First-line, Second-line, and Third-line Chronic Migraine Preventive Treatments

First-line, Second-line, and Third-line Chronic Migraine Preventive Treatments

This post is for educational purposes only and may contain errors. Please talk to your neurologist. 


In our last blog post, we listed the first-line prescription preventive medications for episodic migraines (<15 migraines/month) and, as promised, we will now list the first-, second-, and third-line preventive treatments for chronic migraine (≥15 migraines/month).

Unfortunately, some patients with episodic migraines will have an “episodic migraine transformation” and develop chronic migraine. This will happen in approximately 2.5% of episodic migraine patients.

Acute migraine medications and evolution from episodic to chronic migraine: a longitudinal population-based study - PubMed (

Keep in mind that with good prevention, chronic migraine sufferers will either reverse to episodic migraine (~70%), low-frequency episodic migraine (≤ 9 migraines/month) or have no headache (~26%). Good prevention will also prevent medication over use headaches (see: MOTS trial).

Prevention is the holy grail for chronic migraine treatment.


There are four first-line preventive medications for chronic migraine:

  • Propranolol

(A beta blocker. Excellent for non-smokers less than 60 years old that have hypertension as a comorbidity)

  • Amitriptyline

(A tricyclic antidepressant. Great for patients with insomnia)

  • Topiramate

(A carbonic anhydrase inhibitor and anticonvulsant. Great for patients with obesity or epilepsy)

  • Valproic acid

(Another anticonvulsant. Must not be used in women of child-bearing age as it is teratogenic. Liver function tests necessary)


Second-line preventives for chronic migraine:

  • CGRP antagonists aka calcitonin gene-related peptide antagonists

(Monoclonal antibodies. Specific drug names are: fremanezumab, galcanezumab, eptinezumab, erenumab. Expensive and insurance will try to not pay. Works very well, but for a relatively short period of time as the body builds antibodies against the drug. Long term health effects, especially cardiovascular, are currently unknown)

  • Botox

(Expensive, but effective. Requires 31 injections in 7 areas that must be done in a clinical setting. Will begin to wear off by the 8th week so will require a bridge therapy to get to the next set of injections by 12th week. Occipital nerve block suggested with botox. May take months to see the full effect so try a second or third round if the first doesn’t work)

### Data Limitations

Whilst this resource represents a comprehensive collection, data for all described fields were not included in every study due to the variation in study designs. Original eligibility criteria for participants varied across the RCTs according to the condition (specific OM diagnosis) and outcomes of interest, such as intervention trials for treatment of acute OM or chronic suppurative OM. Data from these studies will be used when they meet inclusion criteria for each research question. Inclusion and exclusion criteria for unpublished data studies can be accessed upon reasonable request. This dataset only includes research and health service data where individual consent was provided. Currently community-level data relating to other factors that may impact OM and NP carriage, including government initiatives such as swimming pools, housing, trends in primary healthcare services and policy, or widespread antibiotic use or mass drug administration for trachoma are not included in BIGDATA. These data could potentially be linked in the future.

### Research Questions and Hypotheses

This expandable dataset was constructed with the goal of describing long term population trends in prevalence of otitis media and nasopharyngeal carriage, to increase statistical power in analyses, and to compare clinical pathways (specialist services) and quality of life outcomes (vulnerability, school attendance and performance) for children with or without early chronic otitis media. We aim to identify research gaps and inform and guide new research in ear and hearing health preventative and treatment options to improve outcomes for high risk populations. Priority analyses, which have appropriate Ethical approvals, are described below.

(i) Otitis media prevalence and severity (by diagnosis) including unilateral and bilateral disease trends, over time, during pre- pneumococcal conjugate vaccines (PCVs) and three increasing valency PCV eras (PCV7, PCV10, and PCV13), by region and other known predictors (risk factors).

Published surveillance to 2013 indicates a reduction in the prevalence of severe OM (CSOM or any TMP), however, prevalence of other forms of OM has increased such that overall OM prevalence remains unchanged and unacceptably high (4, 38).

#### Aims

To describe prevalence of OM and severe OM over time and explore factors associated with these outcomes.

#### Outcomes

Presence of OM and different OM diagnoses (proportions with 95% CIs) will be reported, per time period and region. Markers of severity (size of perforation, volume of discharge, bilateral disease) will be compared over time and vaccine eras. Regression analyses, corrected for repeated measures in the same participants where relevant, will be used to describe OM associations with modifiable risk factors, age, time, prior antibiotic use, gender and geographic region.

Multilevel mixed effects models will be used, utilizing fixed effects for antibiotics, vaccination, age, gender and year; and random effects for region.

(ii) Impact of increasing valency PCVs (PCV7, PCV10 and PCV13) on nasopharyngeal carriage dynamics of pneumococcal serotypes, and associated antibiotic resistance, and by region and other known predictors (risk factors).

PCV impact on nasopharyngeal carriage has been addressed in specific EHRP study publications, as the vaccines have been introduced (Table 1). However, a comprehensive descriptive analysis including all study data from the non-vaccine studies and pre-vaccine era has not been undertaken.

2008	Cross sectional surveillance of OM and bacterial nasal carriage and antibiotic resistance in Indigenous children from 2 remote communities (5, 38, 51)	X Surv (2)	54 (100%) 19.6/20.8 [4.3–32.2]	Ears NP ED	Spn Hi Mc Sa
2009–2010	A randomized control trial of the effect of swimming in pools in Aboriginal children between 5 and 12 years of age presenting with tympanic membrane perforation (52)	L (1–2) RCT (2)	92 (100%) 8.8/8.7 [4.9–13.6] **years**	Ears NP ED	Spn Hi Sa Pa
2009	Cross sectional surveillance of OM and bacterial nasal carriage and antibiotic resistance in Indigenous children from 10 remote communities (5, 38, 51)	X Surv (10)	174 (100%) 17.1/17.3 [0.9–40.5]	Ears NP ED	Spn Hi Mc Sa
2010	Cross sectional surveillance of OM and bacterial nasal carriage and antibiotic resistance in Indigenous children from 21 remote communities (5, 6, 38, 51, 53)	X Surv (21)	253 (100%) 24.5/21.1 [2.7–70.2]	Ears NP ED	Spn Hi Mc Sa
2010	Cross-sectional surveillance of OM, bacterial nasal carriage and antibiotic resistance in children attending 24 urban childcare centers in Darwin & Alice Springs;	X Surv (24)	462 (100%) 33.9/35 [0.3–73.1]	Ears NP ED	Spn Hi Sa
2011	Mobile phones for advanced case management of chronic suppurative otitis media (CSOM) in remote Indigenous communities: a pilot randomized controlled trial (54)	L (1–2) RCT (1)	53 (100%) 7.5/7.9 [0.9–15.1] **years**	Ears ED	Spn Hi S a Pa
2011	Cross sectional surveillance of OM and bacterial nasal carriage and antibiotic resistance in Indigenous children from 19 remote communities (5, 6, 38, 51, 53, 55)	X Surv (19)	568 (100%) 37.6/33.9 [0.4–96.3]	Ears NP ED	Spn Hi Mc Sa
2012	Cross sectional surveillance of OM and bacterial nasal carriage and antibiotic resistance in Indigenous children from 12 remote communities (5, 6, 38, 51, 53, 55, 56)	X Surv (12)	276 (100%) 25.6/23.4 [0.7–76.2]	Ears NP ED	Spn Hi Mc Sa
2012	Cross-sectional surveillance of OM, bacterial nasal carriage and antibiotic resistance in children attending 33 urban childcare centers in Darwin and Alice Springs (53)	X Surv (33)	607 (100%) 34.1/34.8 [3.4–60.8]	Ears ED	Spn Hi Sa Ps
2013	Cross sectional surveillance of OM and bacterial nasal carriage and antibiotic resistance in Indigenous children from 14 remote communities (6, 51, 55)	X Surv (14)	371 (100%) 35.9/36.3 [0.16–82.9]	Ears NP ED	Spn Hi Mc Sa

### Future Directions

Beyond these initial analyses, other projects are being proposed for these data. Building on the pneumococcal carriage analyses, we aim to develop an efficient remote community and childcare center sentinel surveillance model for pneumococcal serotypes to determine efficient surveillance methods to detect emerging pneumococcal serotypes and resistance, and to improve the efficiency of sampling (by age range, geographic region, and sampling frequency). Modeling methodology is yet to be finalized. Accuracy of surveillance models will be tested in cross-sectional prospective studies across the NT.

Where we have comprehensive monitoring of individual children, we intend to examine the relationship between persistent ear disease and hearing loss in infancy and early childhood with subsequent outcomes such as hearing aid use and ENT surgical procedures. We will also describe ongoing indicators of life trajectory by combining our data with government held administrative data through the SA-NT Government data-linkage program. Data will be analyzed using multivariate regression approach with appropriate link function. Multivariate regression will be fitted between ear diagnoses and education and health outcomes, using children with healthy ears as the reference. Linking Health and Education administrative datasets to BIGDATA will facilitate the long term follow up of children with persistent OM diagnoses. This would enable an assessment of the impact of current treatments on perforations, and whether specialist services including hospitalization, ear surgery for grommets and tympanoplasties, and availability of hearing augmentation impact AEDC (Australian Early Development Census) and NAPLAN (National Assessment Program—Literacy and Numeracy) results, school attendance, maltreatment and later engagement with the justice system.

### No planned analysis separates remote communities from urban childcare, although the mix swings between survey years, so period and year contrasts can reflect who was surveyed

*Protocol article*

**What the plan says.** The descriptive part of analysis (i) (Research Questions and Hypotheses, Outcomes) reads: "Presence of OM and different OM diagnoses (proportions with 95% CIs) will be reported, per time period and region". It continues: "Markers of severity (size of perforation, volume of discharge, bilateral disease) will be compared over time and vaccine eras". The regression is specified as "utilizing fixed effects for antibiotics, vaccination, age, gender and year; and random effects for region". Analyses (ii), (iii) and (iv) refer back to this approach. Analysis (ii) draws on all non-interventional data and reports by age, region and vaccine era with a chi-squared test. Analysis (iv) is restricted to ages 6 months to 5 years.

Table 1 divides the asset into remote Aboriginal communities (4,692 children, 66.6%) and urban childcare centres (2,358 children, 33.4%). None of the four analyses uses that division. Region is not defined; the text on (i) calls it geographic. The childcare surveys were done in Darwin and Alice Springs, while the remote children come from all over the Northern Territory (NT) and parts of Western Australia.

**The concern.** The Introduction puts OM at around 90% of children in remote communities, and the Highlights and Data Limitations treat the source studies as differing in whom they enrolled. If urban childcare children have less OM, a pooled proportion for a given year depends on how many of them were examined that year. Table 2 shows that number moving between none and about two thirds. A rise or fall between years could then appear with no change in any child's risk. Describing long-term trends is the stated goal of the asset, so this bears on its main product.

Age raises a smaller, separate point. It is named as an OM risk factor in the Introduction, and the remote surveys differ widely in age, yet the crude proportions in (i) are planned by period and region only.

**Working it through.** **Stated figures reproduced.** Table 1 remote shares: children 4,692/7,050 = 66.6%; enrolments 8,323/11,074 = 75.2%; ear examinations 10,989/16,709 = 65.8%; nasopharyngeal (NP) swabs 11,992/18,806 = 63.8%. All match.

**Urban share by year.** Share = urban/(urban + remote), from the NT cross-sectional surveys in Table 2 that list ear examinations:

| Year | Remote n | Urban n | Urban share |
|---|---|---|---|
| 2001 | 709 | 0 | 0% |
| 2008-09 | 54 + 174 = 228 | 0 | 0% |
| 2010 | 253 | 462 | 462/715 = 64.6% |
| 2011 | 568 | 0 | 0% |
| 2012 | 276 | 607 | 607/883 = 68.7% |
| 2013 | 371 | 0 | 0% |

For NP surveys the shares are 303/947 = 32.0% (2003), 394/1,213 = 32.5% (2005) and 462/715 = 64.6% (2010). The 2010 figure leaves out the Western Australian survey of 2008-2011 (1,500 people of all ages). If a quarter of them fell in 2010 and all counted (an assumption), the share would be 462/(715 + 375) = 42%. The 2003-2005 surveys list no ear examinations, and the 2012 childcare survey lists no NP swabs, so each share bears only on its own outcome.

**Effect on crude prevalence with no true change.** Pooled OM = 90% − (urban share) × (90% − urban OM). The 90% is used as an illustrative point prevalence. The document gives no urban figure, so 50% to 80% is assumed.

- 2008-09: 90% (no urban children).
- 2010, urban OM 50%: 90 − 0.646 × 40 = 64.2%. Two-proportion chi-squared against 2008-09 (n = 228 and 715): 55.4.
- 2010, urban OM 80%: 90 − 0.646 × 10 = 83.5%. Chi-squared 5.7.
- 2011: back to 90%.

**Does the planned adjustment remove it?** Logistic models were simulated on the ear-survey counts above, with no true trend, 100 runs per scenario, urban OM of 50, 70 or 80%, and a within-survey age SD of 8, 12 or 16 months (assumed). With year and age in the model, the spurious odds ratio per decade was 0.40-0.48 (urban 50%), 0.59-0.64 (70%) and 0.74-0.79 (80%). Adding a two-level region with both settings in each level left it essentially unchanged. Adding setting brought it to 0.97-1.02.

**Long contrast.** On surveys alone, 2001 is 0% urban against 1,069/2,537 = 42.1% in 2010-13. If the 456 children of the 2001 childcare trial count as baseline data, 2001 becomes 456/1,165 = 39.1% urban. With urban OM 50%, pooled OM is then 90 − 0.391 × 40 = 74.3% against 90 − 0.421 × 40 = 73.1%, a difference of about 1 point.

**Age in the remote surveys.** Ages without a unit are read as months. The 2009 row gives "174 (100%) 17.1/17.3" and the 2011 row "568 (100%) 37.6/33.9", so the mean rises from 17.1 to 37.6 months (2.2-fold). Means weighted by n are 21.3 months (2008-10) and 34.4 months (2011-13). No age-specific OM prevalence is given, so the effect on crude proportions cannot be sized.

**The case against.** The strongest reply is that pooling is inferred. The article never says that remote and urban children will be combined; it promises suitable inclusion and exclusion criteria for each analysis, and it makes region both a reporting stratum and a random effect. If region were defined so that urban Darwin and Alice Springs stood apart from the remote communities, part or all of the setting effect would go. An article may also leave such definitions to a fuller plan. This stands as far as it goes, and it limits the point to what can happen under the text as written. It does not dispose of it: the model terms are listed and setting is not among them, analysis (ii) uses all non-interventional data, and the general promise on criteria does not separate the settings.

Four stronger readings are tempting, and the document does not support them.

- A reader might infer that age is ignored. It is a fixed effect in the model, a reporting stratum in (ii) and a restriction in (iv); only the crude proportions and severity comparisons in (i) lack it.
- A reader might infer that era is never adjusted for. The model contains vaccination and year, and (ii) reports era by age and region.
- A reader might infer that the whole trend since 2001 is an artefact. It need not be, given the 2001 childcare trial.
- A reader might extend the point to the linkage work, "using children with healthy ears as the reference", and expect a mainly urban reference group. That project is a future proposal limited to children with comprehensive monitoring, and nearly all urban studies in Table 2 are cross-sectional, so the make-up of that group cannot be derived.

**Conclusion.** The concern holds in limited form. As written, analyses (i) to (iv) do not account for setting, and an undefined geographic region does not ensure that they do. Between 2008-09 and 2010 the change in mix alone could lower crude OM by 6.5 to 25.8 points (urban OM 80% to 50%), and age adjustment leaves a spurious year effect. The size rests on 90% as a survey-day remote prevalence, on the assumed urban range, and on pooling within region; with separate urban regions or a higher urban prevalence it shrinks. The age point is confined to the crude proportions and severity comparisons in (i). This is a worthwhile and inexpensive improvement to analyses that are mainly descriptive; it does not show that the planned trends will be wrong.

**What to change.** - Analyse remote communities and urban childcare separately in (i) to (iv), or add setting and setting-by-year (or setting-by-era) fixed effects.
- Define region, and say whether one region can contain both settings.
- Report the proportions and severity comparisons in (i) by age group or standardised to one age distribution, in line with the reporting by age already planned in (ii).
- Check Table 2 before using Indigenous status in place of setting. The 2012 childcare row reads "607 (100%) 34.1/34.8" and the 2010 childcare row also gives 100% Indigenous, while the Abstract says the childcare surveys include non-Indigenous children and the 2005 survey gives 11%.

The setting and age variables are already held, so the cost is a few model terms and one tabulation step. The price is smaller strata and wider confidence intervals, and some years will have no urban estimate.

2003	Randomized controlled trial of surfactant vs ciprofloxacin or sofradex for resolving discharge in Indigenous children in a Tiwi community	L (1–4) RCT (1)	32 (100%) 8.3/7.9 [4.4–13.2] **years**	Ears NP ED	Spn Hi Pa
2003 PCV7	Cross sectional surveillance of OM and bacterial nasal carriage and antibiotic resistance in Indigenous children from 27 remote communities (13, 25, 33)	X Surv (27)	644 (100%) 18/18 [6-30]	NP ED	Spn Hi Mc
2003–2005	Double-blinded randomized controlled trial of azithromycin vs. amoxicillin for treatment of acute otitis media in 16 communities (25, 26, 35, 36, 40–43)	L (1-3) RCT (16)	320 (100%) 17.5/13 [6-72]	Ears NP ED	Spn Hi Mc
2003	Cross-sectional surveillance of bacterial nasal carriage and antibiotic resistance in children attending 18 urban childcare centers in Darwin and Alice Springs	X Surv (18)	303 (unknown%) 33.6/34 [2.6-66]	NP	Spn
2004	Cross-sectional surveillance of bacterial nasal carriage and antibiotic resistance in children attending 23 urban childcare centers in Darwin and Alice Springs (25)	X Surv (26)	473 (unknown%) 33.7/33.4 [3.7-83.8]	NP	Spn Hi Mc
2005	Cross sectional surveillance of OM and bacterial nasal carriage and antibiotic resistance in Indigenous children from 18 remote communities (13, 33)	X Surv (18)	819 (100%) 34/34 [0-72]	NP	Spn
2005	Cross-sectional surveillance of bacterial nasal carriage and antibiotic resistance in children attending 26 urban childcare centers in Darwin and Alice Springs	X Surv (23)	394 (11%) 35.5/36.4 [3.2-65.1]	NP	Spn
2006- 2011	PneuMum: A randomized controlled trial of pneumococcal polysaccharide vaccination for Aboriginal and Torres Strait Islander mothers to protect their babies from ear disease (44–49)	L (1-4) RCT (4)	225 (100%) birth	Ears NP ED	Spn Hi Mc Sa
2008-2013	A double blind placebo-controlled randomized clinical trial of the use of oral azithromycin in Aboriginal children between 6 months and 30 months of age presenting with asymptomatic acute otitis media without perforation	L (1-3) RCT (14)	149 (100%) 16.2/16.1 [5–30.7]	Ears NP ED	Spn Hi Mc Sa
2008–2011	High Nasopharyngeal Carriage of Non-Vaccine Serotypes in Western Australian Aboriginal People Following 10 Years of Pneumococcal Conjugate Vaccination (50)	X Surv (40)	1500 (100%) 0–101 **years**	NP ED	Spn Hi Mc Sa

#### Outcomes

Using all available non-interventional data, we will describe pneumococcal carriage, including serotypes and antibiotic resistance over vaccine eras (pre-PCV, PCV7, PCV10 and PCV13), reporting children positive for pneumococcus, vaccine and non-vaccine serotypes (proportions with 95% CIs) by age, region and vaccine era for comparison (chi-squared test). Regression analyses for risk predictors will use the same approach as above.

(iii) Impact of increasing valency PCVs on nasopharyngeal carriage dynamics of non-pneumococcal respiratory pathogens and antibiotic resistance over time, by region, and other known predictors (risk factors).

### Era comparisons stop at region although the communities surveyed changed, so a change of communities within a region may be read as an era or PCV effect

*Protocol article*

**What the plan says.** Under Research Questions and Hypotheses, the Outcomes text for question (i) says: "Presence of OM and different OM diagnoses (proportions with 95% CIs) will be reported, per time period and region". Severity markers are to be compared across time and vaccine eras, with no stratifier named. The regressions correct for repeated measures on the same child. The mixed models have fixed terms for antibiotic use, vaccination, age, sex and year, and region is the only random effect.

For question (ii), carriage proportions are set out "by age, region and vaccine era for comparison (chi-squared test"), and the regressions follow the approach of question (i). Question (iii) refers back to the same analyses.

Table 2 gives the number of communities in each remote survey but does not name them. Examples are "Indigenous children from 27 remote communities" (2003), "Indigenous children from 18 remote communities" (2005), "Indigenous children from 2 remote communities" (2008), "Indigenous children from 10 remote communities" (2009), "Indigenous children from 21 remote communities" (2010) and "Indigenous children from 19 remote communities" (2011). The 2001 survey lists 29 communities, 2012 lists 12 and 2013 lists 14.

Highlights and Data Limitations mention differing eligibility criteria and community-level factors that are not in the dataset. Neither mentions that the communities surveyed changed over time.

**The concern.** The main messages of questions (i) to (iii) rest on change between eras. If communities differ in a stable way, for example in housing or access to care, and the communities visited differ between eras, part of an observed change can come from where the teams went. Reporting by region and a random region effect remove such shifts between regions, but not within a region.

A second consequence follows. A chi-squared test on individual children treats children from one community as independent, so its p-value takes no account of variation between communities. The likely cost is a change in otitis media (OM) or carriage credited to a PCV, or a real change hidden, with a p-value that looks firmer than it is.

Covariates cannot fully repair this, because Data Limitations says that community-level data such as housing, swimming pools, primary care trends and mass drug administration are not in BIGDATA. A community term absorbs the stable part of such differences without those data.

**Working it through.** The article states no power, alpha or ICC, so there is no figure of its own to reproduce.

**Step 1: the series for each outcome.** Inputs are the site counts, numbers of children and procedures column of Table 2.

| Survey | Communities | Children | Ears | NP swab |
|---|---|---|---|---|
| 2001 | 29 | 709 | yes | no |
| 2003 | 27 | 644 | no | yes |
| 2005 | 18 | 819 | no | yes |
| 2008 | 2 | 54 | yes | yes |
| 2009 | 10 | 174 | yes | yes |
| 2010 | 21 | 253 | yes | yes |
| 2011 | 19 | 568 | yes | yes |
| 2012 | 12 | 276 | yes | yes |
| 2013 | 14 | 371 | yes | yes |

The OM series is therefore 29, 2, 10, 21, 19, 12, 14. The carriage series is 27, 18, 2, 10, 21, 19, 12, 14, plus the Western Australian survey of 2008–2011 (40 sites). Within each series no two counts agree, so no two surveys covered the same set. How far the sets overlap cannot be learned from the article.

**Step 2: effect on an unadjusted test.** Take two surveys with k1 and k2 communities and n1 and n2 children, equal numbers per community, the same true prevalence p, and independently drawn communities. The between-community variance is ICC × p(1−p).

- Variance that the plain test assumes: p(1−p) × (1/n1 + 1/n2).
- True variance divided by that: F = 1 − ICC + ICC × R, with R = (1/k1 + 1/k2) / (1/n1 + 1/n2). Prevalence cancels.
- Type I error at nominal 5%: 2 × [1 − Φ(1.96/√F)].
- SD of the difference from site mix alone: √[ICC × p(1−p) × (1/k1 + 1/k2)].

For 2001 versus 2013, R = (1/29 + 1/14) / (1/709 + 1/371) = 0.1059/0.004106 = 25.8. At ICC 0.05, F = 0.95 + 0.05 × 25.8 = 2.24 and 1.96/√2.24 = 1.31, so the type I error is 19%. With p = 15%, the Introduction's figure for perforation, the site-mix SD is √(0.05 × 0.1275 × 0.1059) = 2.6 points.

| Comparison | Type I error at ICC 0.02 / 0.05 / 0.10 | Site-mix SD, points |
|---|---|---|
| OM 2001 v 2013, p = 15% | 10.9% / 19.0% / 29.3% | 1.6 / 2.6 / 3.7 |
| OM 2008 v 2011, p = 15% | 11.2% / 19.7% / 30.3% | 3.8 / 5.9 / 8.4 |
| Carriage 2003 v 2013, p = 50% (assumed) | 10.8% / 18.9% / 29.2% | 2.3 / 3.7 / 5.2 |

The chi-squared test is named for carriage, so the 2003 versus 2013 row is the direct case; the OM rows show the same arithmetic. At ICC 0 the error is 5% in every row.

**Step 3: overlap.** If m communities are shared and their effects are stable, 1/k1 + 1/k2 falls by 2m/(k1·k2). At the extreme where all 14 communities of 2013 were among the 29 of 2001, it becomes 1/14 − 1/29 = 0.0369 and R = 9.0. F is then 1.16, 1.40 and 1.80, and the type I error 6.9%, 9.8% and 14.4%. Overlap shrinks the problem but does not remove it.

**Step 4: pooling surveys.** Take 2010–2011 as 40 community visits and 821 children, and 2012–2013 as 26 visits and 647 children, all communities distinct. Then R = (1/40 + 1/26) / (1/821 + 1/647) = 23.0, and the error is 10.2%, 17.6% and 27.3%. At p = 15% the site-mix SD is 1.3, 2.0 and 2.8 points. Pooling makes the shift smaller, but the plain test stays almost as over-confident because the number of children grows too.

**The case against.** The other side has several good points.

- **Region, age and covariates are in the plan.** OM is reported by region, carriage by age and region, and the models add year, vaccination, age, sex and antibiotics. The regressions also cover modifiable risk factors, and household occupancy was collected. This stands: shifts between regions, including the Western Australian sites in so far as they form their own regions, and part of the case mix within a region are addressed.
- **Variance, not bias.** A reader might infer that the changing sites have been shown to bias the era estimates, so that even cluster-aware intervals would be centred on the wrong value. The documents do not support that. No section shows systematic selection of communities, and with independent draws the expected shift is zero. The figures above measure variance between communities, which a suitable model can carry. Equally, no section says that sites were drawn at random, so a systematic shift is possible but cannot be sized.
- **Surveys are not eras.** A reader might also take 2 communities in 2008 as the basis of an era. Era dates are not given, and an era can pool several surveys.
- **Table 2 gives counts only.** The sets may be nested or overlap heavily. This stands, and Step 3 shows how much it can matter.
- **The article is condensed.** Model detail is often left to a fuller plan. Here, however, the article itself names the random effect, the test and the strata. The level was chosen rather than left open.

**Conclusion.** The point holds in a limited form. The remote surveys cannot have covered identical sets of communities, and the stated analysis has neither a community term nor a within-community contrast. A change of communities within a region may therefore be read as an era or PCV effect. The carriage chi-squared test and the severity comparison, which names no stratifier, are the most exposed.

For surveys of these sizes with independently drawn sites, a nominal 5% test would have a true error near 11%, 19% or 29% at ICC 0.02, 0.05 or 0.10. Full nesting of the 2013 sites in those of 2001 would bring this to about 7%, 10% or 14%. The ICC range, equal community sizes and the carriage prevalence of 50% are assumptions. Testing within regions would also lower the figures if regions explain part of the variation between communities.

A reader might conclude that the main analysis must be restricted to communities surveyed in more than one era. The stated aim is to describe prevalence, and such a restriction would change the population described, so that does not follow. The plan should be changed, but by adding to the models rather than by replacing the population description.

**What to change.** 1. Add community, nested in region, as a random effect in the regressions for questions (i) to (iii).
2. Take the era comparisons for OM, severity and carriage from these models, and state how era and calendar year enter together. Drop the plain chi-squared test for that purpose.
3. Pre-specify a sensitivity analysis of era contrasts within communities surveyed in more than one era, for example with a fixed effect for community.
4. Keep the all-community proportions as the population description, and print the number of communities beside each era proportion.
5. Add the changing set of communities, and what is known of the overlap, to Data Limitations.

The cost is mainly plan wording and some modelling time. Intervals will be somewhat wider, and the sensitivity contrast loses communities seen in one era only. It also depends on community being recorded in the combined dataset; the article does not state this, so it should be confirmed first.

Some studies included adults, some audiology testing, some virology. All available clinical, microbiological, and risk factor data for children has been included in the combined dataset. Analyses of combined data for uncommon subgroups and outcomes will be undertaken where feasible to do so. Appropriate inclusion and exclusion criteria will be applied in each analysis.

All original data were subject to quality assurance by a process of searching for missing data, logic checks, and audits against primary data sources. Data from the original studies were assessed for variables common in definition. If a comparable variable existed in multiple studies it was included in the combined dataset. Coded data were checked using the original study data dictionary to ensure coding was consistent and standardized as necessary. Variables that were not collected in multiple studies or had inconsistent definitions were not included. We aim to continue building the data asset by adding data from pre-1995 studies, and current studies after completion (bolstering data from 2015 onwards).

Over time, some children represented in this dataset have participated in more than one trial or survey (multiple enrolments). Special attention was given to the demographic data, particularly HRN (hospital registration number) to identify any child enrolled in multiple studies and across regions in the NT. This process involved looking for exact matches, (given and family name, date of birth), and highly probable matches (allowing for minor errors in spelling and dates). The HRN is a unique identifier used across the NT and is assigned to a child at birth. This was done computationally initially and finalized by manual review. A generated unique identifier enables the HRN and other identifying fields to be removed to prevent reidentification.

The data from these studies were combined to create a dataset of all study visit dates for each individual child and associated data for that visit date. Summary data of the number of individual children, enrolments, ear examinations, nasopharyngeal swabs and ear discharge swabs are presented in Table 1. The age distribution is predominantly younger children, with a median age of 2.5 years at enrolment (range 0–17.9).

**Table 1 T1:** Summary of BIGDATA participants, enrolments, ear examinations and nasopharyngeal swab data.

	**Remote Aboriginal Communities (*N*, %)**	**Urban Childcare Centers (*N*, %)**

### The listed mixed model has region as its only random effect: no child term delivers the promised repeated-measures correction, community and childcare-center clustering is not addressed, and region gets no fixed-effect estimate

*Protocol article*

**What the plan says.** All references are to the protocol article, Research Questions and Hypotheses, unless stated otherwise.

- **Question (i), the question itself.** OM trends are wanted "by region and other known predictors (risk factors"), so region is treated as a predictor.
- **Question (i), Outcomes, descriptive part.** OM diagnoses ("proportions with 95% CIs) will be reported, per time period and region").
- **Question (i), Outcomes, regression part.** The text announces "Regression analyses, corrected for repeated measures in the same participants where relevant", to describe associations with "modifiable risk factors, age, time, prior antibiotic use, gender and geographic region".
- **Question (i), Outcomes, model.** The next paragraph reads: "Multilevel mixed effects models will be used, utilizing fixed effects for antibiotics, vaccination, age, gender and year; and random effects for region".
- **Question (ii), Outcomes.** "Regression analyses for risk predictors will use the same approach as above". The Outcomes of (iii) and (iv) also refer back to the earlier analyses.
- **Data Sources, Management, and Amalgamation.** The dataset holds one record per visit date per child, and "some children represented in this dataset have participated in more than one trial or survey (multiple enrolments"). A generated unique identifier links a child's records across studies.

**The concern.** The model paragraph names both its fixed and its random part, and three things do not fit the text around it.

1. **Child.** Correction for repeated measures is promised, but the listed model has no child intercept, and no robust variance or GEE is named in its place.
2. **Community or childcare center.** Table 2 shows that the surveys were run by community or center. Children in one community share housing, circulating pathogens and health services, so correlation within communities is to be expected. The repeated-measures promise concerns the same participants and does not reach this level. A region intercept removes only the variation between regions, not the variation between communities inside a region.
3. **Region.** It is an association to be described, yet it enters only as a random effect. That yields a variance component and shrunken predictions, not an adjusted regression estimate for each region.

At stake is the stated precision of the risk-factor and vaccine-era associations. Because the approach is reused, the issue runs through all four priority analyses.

• Magnesium

(One of two natural second-line agents. Dosage dependent. May cause an upset stomach. Effective- especially with menstrual migraines. See the FAQ here for more information:

  • Riboflavin aka vitamin B2.

(Second natural second-line agent. Also dosage dependent. See the FAQ here for more information:

  • Venlafaxine

(SNRI. It is very uncomfortable to stop this drug due to discontinuation syndrome. Do not take with MAOIs or opioids)

  • Atenolol, nadolol, metoprolol

(Beta blockers. Only the beta blocker propranolol is a first line preventive for chronic migraines. The others are second line agents)

  • Verapamil

(Calcium channel blocker. Effective in cluster headaches as well. Good for patients that also have hypertension, especially those over 60 years of age or smoke. Contraindicated in patients with atrial fibrillation and other cardiac arrythmias)

  • Gabapentin

(Good for patients that also have neuropathic pain)

  • Candesartan

(Angiotensin receptor blocker. Good for heart failure and hypertension patients. Consult with a cardiologist as new heart failure guidelines prefer angiotensin receptor blocker valsartan with a neprilysin inhibitor)

  • Nortriptyline, protriptyline

(The other tricyclic antidepressants)


Third-line preventives for chronic migraine:

  • Feverfew

(See the FAQ here for more information:

  • Tizanidine

(Alpha-2 receptor antagonist. Good for muscle spasticity due to spinal trauma or neurodegenerative disease)

  • Memantine

(Alzheimer’s medication. Unlikely to be prescribed)

  • Pregabalin

(Good for neuropathy)

  • Cyproheptadine

(1st generation antihistamine so will have sedation properties)

  • Zonisamide

(Seizure and Parkinson’s disease medication. Unlikely to be prescribed)


For more preventive options, see: Uncommon migraine preventives

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